Sustained reductions in wolf densities outside the YUCH boundary during both wolf control programs also allowed us to directly assess the effects of reduced density on vital rates. Natality rates (estimated number of individuals added to each pack over the May–Aug interval) increased sharply over the course of each control program, suggesting a strong reproductive response to large-scale reductions in wolf densities in the surrounding area. Natality rates dropped rapidly between the 2 control programs, further supporting this conclusion. Smaller pack sizes and losses of known breeders were associated with lower natality rates per pack in the following year, suggesting human-caused mortality could have direct short-term effects on productivity by reducing pack sizes and removing breeders. However, although control can reduce the fecundity of individual packs in the short term, adjacent populations quickly respond to reduced wolf density by increasing natality rates.

Estimates of wolf density based on relocations of marked individuals within packs were dependent on sample size and could not be used to reliably estimate population growth rate (λ). As an alternative, we developed a new metric, λ*, which assessed whether natality was sufficient to offset population losses on an annual basis, under the assumption that the minimum functional unit in a wolf population is a breeding pair. When λ* decreased below 1.0 because of a combination of loss of individuals and the dissolution of packs, the population of interest effectively became a population sink reliant on immigrants from surrounding areas for maintenance. Based on estimates of λ*, we determined the YUCH study population was a source of wolves for the surrounding area in most years before implementation of lethal wolf control but became a population sink largely reliant on immigration from surrounding areas afterwards, despite the prohibition on control activities within YUCH. This finding has important implications for the management of protected areas, particularly in areas such as Alaska where wolf control is commonly implemented at large spatial scales. We expect λ* will be a useful tool for understanding wolf ecology and managing populations in other areas as well.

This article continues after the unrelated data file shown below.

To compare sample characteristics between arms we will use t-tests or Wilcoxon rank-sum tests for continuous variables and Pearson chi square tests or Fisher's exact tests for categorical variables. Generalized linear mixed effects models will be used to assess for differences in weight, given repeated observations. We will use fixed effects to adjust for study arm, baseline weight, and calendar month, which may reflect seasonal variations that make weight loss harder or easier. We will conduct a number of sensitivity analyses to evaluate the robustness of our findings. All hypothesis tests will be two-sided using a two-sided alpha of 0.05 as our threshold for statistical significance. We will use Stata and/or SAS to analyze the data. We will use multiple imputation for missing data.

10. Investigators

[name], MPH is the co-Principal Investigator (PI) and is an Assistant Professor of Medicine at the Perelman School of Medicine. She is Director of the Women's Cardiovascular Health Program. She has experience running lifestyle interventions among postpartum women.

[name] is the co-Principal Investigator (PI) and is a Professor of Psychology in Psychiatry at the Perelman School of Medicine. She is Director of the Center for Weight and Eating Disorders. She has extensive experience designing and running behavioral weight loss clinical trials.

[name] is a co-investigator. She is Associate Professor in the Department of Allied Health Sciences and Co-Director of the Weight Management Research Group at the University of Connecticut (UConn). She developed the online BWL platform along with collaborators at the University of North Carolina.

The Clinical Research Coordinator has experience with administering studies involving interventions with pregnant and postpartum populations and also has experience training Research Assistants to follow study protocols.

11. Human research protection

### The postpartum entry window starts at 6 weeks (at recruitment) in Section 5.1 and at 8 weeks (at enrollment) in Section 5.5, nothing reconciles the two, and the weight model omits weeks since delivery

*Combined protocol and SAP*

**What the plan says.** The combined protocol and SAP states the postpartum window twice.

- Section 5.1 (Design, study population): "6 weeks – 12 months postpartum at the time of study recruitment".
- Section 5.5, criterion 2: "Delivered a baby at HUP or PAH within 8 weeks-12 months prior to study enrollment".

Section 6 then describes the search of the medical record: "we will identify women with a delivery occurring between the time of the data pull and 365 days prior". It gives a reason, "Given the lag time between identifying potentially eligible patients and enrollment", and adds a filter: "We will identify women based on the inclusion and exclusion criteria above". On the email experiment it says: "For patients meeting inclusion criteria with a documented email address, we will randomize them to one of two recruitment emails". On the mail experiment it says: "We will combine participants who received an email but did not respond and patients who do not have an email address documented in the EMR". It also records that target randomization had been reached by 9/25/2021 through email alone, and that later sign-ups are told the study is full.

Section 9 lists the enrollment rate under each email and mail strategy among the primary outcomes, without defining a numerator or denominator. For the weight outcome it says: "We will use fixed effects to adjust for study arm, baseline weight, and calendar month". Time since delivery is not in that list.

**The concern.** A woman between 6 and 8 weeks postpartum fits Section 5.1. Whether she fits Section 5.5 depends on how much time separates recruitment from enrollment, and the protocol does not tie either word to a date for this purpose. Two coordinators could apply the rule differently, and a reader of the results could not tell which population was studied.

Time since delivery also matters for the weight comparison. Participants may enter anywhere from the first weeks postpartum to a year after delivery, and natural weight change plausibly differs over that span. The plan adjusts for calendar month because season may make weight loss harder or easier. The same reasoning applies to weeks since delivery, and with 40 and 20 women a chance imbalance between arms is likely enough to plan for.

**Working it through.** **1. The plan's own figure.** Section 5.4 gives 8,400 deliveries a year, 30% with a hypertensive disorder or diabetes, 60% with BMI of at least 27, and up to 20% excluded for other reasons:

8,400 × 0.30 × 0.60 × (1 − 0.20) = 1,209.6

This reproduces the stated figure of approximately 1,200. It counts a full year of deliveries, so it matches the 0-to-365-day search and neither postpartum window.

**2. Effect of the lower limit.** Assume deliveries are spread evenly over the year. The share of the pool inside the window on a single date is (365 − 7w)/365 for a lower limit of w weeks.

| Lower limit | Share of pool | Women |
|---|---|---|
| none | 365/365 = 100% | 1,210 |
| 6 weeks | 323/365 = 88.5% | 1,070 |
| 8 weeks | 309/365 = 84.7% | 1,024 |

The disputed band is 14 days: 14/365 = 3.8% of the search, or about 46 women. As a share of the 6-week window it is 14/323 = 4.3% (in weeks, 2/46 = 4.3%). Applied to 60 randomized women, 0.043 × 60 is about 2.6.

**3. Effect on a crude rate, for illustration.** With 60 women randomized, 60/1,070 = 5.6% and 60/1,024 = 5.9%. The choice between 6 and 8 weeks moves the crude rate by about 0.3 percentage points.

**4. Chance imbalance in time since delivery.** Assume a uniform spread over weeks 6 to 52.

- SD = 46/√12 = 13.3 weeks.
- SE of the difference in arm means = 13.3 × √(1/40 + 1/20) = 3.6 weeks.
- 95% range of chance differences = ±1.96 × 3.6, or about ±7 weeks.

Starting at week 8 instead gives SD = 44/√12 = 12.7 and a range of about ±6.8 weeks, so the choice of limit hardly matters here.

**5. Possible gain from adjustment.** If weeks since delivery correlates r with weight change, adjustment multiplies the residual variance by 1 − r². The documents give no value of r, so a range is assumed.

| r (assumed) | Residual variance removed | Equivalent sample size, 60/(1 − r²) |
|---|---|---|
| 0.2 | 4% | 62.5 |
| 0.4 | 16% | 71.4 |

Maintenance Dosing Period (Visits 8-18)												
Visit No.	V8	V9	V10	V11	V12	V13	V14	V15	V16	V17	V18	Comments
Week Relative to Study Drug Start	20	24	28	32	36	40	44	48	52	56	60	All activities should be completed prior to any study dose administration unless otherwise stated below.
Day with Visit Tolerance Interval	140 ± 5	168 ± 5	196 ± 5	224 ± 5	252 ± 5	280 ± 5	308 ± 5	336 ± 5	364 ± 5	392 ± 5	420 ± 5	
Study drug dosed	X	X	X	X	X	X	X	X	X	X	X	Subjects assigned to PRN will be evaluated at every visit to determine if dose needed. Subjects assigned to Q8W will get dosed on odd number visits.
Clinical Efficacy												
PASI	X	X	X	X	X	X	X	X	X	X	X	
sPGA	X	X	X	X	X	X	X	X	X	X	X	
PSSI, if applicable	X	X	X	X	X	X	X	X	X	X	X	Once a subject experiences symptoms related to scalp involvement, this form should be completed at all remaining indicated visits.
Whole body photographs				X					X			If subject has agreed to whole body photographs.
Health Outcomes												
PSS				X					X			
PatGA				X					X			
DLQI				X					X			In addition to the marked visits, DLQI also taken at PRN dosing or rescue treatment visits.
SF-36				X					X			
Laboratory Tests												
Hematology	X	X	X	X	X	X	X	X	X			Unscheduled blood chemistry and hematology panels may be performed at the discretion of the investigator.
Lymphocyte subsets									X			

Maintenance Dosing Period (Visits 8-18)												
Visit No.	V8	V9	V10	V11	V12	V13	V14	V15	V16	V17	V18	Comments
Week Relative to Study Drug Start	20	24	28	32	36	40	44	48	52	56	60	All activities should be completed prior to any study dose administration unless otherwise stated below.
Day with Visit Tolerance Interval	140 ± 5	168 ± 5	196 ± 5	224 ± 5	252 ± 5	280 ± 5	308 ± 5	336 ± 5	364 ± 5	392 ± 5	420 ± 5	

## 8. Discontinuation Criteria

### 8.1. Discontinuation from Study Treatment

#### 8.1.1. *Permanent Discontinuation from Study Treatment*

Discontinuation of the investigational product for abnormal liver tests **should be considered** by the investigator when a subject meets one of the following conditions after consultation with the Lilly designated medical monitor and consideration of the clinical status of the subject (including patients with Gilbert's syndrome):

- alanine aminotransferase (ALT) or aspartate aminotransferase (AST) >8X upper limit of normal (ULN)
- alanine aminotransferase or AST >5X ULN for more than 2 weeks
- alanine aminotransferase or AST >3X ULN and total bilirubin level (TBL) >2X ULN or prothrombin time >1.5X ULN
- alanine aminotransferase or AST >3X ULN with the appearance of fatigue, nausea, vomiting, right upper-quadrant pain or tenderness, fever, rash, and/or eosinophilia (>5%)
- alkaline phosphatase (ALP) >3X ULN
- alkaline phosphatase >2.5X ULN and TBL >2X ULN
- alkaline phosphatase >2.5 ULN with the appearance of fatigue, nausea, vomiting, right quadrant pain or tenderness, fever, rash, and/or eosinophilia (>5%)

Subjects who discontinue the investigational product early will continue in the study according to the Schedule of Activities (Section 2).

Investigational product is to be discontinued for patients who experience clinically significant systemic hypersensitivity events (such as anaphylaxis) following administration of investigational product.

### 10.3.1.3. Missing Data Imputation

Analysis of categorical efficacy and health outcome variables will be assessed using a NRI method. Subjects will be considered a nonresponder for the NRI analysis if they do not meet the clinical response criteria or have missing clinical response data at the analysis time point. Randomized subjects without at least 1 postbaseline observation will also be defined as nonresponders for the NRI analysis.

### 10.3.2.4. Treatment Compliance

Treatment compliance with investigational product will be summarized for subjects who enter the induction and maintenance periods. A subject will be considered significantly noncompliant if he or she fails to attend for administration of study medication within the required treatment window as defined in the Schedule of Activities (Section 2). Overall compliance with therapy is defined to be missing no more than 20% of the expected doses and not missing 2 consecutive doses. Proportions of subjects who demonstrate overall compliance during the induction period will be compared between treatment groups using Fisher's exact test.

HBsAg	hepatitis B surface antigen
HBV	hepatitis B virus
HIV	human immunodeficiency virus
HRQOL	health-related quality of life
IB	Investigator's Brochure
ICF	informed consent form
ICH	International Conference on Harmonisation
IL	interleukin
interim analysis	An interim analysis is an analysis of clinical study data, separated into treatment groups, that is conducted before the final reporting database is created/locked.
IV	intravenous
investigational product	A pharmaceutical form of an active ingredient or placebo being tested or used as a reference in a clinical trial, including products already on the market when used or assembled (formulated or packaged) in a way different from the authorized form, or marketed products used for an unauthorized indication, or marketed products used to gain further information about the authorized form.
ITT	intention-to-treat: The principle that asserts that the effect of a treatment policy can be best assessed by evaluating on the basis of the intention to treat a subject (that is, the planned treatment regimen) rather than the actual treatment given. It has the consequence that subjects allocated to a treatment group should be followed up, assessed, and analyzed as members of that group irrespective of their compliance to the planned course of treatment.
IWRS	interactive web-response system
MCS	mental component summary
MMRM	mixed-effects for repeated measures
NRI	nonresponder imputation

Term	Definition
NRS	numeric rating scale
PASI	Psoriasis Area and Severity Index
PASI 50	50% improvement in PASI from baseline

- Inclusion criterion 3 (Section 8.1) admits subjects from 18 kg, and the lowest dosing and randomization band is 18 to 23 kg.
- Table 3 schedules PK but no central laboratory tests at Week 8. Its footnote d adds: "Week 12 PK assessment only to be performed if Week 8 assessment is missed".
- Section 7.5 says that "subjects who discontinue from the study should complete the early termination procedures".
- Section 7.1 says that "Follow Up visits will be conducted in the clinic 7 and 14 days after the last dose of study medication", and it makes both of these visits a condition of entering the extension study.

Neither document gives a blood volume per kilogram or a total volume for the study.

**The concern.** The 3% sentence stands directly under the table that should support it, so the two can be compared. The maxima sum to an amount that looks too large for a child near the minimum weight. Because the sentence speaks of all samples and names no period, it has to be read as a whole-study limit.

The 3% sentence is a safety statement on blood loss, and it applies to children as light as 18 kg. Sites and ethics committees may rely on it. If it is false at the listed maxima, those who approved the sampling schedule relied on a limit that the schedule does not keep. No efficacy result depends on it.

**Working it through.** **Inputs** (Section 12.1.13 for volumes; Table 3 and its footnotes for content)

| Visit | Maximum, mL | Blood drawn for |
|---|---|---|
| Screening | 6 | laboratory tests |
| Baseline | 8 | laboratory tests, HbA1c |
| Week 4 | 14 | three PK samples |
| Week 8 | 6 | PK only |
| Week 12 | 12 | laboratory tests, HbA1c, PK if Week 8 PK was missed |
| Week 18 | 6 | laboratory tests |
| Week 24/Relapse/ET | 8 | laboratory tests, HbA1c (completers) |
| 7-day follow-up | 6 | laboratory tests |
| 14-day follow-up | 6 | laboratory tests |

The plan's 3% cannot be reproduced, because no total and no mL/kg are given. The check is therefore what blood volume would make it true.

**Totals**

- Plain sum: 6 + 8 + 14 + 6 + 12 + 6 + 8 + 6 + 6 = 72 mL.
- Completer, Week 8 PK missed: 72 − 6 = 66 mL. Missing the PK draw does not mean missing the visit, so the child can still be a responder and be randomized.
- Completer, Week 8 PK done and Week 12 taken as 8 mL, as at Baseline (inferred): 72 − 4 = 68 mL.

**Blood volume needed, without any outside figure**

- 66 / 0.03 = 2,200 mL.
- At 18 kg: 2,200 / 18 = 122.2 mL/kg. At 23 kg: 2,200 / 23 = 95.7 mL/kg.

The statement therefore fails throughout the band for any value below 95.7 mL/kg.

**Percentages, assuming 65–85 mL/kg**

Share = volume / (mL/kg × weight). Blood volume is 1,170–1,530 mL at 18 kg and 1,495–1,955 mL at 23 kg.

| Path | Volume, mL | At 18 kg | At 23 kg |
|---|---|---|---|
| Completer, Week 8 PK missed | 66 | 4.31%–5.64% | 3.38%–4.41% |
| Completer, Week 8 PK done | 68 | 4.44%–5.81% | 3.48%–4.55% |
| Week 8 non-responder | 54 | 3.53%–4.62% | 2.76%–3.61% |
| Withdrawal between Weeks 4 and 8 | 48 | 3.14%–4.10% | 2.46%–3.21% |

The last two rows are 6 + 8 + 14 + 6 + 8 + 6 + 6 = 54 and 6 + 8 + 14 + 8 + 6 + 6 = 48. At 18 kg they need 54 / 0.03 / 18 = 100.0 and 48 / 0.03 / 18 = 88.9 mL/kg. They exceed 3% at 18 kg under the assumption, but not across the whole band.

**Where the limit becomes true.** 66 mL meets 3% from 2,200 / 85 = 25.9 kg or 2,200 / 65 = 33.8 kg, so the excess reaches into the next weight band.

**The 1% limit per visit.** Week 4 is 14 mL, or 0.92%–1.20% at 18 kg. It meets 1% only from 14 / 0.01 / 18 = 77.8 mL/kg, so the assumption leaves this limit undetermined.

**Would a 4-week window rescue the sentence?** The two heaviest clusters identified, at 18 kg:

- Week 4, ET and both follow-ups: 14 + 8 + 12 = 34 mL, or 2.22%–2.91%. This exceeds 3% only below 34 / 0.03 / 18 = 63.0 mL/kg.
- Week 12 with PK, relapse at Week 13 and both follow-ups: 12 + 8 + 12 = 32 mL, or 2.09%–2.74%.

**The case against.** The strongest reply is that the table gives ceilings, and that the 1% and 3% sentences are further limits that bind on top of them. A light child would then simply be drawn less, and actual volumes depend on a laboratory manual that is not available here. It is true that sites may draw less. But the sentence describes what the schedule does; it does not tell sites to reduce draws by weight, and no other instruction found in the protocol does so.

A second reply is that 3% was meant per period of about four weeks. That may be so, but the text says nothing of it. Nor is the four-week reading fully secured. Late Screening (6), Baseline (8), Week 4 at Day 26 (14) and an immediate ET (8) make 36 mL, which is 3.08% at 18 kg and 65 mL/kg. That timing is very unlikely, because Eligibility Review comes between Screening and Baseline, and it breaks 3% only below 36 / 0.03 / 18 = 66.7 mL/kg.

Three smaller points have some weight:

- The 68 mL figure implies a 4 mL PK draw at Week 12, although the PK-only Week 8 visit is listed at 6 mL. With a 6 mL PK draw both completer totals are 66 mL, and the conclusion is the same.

Overall, wolf vital rates were quite dynamic and responded quickly to changing conditions. The rapid increase in natality in an apparent response to decreased density strongly suggests that density dependence plays an important role in regulating wolf populations. Flexibility in dispersal and natality rates likely allow wolf populations to respond to variation in prey resources, wolf density, and mortality. These findings also suggest that sustainable harvest rates depend on annual variation in population vital rates. The clear impacts of management schemes in the area adjacent to YUCH suggests that effective conservation of protected areas may require more active management decisions than are often employed, particularly if the maintenance of unaltered system dynamics is a primary objective.